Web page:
Here at the turn of the year, there are no exciting new games to review. So I'm going to turn my attention to a good game I overlooked a few months ago called "Drawn to Life: The Next Chapter."
There's nothing groundbreaking about the action parts of "The Next Chapter." It feels and plays like a lot of platform games -- sort of like "Mario" and "Sonic," but slower and simpler.
You run from left to right. You jump onto platforms. You swing from vines. You swim underwater. You collect coins floating in the air. You bop mushroomlike men on the head. You get the picture.
Here's where things get interesting. Large parts of the environments that you run through, from a jungle to an ice-bridge land and a shadow world, are not colored in.
So, you must draw bridges to cross, platforms to jump across, plus guns to shoot with, and cars to drive in, and clouds, and butterflies, and many other items comprising the game itself.
In fact, you begin "The Next Chapter" by drawing yourself. Then, while you're playing, you see this drawing of yourself running and hopping along, his arms and legs moving fluidly.
These things you draw interact with you on the screen. I drew butterflies that fluttered above my head and a car I drove quite well.
I've been fascinated by the response to this game for the Wii and the DS. Some adult DS gamers don't like the Wii version, because it's harder to draw using the Wii wand than with the hand-held DS stylus. True, that. My Wii drawings are like a 5-year-old's.
But I prefer the Wii version, because it's what I played first and to which got accustomed.
Other adult gamers say they simply don't like all the drawing they have to do. So they shouldn't have bought it in the first place.
My criticism is basic. Load times can go 15 seconds. So, you can wait up to 15 seconds for a canvas to pop up on the screen, on which you draw, say, a tail on your character, to swing from trees.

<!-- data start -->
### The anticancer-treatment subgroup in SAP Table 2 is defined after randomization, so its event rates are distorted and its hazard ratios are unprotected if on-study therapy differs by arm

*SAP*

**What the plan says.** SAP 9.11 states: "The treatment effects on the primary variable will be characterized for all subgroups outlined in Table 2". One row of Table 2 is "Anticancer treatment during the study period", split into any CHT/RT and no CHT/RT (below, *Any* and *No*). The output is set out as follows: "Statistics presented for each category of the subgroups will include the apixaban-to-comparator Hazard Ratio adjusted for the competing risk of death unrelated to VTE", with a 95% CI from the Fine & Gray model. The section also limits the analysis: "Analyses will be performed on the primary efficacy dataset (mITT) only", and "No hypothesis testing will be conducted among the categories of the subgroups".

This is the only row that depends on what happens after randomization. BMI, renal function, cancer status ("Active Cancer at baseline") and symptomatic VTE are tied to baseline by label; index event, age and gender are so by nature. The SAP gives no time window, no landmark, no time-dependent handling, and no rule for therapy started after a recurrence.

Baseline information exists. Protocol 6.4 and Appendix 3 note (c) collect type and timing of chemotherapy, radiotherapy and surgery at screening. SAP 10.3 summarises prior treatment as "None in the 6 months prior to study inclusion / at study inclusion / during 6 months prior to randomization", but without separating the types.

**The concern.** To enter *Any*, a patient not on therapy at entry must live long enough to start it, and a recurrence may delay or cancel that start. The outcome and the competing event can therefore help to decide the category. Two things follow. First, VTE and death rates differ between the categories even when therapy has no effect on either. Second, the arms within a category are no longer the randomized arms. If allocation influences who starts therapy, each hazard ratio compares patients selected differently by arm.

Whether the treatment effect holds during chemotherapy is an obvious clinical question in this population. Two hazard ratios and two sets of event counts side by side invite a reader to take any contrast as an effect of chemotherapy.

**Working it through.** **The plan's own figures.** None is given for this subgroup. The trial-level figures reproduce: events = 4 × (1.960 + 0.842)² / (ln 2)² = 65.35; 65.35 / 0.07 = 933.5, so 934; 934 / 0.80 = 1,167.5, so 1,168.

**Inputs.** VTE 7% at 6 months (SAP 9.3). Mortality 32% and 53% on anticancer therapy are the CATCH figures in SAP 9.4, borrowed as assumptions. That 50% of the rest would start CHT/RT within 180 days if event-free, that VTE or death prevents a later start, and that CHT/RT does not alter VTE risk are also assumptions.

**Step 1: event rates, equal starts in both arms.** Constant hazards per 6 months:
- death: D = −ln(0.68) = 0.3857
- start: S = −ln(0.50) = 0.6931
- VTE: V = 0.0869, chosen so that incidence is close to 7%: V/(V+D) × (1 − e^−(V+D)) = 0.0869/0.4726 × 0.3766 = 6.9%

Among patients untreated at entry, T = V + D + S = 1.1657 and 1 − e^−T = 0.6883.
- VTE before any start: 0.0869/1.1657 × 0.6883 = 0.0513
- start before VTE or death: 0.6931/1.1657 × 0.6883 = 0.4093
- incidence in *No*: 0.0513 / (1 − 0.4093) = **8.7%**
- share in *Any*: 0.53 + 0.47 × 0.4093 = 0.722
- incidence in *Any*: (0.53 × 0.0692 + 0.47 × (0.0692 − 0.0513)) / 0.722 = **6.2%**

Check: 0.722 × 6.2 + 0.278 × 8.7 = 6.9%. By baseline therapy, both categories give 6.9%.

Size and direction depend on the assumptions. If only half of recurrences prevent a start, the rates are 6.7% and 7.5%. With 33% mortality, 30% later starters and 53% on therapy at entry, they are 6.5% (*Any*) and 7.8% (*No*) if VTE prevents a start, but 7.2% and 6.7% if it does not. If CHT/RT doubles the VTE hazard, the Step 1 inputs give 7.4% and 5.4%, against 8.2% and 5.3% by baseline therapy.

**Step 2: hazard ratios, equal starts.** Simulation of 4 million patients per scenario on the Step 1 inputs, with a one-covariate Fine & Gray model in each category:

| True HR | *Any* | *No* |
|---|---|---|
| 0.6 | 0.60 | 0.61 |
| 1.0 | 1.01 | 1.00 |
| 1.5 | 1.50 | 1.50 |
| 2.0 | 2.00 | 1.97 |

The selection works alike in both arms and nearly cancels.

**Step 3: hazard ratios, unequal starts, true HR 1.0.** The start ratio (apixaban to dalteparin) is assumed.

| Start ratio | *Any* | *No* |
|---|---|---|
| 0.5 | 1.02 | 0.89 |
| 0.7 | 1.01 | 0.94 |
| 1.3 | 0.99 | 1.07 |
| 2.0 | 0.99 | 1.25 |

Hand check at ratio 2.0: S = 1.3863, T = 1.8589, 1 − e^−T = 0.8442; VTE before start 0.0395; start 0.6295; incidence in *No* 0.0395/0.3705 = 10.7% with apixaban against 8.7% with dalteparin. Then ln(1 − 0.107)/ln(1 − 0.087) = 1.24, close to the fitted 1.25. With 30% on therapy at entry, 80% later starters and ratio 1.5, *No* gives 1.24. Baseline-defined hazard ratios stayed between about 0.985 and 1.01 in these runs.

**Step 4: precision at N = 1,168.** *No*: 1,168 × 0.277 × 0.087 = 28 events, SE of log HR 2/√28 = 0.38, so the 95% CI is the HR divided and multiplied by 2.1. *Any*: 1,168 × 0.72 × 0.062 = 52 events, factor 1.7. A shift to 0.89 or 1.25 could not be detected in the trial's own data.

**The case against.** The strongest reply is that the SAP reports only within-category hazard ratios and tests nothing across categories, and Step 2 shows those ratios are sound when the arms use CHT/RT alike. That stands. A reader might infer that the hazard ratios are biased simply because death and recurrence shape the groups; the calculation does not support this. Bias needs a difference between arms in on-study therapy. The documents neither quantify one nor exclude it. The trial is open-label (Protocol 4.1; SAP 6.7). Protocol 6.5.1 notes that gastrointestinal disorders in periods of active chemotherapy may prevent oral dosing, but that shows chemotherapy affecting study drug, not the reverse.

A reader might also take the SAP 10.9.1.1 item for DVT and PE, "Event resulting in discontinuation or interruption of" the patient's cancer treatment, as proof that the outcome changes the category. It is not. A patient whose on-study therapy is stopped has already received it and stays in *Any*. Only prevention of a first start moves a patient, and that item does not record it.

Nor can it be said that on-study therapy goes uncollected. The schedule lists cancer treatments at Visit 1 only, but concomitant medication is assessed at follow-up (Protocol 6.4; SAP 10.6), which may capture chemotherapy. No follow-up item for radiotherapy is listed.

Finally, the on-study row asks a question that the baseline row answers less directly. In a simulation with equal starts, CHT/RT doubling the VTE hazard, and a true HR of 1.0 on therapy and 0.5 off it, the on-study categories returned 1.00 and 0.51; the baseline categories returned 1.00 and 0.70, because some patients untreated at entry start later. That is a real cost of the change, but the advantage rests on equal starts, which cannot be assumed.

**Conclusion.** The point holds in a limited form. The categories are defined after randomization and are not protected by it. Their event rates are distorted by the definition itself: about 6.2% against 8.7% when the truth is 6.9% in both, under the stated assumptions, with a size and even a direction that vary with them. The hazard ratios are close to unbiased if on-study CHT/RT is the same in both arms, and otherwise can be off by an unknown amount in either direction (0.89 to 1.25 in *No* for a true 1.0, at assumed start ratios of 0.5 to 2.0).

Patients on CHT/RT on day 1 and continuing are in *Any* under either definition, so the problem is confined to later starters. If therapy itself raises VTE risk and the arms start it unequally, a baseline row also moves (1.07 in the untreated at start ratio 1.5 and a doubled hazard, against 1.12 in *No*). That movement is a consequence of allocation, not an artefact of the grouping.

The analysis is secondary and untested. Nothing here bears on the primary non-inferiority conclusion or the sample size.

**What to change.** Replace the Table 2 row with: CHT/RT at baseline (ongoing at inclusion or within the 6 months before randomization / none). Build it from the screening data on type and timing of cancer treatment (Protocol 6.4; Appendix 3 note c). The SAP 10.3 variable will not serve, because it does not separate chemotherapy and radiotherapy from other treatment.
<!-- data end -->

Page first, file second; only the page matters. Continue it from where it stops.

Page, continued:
I would complain about the standard platform action, since it's fairly routine. But you know what? I found it to be intuitive and even hard, at times, to master -- giving it a quite-good feel.
I'd also like to share knowledge I picked up as a kid, when my mom was getting her doctorate in early childhood education, to suggest this should be good for kids.
"The Next Chapter" lets kids draw creatively, solve puzzle problems and play through an action-adventure that's not a big bloody mess.
All in all, "The Next Chapter" is a cool sequel -- but also dumb. Some adults might like it -- but it's probably best for kids under 10, casual gamers and illustrators looking for an art game.
One last thing: When you draw things, the game calls you the "Creator," assuming you're a god. That weirds me out a little. But if you're suffering from narcissistic behavioral disorder, this game will serve as your own personal enabler.
("Drawn to Life: The Next Chapter" by THQ retails for $50 for Wii; $30 for DS -- Plays fun enough. Looks decent. Moderately easy. Rated "E" for mild cartoon violence. Three stars out of four.)
Contact Doug Elfman at delfman@ reviewjournal.com. He blogs at reviewjournal.com/elfman.